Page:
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Friday, March 23, 2018

Sarha Vaughn At The Blue Note

Sarah Vaughan At The Blue Note
Orchestra Conducted by Hugo Peretti
Mercury Records MG 20094

From the back cover: In a sense, Sarah Vaughan and the Blue Note grew up together. In the early days, late 1947 and 1948, the Blue Note was another saloon in Chicago's Loop. It's only distinction seemed to be that it was run by a thoroughly inexperienced saloon keeper who seemed to be off his rocker: of all things, he was going to try to keep his place open while offering nothing by jazz music. It just wasn't done. In fact, in recent days in Chicago, it just hadn't been done. Worse than that, as though jazz itself were not far enough off the beaten track, Holzfeind astounded the pundits of the business when he announced, before his place was many weeks old, that he was going to give star status for two weeks to a kid nobody ever heard of, name of Sarah Vaughan. That is, nobody except the handful who dug her at a South Side spot called the Rhumboogie. "You'll lose your shirt at home," Holzfeind wisecracked nervously. "In a year, this girl will help me pay my rent – or if I'm wrong, I'll be broke and I won't have to pay any more rent. So what can I lose?"

The first engagement was not the most startling business success that ever stormed the Windy City. But the few customers who heard Sarah Vaughan herald a whole new era of daringly creative singing, why they just flipped. Dave Garroway was there every night until 11:50 p.m., just in time to make it to NBC studios at midnight where he dreamed up smooth phrases he never even knew he had to describe this former choir girl from Newark. Business kept getting a little better, so that by the end of her two-week engagement, the bartender had to read Down Beat on his own time.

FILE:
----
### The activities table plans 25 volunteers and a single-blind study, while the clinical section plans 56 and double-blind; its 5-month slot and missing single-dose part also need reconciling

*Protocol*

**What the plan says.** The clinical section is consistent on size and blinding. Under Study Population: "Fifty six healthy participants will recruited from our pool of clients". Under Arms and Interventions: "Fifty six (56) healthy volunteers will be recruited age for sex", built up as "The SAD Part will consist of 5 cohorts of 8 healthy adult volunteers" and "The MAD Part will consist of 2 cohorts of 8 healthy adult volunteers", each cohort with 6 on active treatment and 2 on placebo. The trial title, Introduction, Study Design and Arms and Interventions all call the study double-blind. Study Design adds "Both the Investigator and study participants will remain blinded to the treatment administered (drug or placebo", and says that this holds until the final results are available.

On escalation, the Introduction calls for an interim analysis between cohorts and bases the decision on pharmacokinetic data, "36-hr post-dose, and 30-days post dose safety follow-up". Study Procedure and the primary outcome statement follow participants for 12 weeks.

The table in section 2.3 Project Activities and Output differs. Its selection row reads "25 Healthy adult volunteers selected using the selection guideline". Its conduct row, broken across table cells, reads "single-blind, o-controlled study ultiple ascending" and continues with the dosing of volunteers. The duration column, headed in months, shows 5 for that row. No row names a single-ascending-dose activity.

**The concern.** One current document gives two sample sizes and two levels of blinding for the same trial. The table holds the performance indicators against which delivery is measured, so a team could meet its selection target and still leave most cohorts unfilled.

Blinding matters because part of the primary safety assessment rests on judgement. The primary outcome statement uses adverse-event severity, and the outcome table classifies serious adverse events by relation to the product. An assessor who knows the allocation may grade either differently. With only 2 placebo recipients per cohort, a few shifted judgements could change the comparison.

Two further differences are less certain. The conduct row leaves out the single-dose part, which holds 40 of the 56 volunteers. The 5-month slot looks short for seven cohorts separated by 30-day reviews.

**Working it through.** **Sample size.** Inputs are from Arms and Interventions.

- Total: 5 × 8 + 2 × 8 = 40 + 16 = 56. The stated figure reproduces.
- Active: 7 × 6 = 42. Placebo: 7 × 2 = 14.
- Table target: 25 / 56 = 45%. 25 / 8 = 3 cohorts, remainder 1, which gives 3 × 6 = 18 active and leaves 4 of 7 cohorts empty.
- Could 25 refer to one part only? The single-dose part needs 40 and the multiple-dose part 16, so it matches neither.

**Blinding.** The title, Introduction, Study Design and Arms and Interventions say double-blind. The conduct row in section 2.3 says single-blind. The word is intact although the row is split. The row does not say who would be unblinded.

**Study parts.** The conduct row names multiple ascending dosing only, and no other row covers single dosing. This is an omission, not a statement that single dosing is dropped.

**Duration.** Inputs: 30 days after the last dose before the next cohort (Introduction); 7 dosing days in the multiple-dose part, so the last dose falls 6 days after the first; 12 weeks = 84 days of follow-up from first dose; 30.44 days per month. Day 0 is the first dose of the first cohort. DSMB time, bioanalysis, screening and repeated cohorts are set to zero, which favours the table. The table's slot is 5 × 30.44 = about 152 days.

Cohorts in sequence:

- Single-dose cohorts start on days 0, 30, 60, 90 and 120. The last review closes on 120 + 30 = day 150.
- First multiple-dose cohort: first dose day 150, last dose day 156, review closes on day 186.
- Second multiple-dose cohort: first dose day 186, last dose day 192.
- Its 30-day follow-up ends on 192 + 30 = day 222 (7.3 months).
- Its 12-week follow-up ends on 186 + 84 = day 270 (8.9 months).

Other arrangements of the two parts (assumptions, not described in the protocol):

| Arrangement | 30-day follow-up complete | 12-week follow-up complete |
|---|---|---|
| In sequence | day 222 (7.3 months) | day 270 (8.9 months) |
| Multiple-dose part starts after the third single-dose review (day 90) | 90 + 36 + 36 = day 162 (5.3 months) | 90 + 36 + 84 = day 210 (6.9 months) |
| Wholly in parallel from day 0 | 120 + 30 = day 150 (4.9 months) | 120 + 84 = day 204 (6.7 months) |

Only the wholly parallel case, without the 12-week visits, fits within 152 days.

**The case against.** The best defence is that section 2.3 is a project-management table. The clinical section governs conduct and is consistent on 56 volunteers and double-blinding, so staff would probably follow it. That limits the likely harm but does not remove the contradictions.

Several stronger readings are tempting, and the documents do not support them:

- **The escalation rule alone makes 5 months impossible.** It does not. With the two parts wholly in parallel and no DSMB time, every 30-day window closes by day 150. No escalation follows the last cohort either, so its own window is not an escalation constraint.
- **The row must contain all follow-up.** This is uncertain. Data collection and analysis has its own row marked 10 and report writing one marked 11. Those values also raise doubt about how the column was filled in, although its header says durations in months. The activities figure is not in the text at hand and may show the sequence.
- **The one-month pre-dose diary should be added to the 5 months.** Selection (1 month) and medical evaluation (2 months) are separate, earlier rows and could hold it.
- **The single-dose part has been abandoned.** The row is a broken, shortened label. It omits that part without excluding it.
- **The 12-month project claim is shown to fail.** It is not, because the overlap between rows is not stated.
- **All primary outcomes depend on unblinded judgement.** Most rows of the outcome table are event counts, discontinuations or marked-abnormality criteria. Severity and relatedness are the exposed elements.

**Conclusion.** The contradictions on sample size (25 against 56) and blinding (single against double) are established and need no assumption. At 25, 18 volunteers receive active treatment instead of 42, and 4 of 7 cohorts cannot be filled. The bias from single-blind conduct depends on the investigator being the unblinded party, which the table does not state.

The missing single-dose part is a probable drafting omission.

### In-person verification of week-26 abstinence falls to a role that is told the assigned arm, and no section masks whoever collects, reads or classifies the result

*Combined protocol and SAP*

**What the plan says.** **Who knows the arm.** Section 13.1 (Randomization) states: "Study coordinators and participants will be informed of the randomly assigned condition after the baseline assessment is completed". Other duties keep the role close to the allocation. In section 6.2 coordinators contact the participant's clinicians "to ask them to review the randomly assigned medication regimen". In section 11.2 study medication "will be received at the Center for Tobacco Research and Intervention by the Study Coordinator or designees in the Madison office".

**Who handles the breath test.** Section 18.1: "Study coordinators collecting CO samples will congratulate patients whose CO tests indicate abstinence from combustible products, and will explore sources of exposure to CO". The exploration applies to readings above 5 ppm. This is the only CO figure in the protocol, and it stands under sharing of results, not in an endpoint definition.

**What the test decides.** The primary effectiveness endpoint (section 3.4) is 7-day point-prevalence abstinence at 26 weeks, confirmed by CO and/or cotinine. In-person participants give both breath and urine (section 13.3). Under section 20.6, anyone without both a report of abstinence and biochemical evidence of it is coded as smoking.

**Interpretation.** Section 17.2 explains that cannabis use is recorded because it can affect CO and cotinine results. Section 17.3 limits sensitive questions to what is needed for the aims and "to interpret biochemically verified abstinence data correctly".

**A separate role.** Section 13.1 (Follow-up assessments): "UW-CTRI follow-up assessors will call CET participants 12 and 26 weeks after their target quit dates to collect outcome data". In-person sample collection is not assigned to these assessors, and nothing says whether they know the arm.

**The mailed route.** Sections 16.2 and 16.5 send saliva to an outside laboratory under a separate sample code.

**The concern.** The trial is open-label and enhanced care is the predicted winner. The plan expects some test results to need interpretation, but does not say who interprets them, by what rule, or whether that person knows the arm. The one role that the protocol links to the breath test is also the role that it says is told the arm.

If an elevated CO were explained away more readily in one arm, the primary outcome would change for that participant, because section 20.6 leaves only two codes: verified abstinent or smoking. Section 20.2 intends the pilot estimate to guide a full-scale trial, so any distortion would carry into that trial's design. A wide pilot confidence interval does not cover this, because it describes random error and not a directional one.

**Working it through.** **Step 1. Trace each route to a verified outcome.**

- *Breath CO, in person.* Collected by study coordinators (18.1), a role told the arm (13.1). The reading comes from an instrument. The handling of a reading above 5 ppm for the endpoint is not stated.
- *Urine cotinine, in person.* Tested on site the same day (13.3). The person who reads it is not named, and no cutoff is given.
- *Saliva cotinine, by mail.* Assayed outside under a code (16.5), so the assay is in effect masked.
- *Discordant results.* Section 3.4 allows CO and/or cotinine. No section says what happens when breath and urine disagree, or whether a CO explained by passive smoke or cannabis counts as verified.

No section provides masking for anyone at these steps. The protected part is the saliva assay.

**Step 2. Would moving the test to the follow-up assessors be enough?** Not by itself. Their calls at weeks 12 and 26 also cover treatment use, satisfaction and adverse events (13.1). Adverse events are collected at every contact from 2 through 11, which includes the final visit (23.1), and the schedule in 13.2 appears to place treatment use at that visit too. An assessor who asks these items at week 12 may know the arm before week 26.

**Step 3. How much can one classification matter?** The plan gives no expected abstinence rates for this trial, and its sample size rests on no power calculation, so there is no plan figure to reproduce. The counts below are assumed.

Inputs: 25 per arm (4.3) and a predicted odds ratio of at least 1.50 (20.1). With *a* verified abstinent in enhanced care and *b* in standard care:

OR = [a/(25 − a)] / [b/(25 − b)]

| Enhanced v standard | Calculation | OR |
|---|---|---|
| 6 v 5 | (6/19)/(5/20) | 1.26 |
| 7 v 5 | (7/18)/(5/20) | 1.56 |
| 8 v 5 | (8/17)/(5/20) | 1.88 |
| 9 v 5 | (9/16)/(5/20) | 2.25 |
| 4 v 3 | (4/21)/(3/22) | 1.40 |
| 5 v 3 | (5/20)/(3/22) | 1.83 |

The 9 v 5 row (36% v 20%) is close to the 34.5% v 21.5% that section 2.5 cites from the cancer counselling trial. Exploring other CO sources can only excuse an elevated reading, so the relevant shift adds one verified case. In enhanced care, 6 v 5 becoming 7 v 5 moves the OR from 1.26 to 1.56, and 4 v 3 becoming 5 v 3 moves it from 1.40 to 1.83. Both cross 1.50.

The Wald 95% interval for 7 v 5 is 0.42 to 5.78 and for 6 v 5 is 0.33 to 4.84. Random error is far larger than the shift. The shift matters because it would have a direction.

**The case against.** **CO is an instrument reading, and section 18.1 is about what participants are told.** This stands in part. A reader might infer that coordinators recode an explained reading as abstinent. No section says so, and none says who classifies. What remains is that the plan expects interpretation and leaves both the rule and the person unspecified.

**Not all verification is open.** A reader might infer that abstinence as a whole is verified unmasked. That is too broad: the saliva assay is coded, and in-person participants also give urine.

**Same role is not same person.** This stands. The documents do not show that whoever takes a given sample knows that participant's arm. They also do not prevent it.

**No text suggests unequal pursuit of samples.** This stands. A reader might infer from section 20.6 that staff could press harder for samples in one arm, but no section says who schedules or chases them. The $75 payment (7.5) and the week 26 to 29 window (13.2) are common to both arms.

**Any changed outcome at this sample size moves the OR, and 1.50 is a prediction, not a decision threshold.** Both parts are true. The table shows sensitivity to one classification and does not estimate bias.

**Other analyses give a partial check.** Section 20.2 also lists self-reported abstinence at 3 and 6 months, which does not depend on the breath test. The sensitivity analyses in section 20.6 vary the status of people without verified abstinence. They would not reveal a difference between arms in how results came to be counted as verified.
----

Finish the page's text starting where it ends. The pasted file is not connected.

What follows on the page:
From Billboard - June 9, 1956: This LP spots the "commercial" Sarah Vaughan, with backings like she never uses at the Blue Note - lush strings, etc. It's more for her pop fans than for the jazz clique, featuring such items as her erstwhile smash, "Make Yourself Comfortable," "Paradise" and re-creations of her early successes, "Tenderly" and "It's Magic." The tune selection and those handsome vocals sounds will move this with deejays and dealers, and the striking cover won't hurt either.

The Touch Of Your Lips
It's Magic
Let's Put Out The Lights
I'm In The Mood For Love
I Don't Know Why
Time On My Hands
Gimme A Little Kiss
Make Yourself Comfortable

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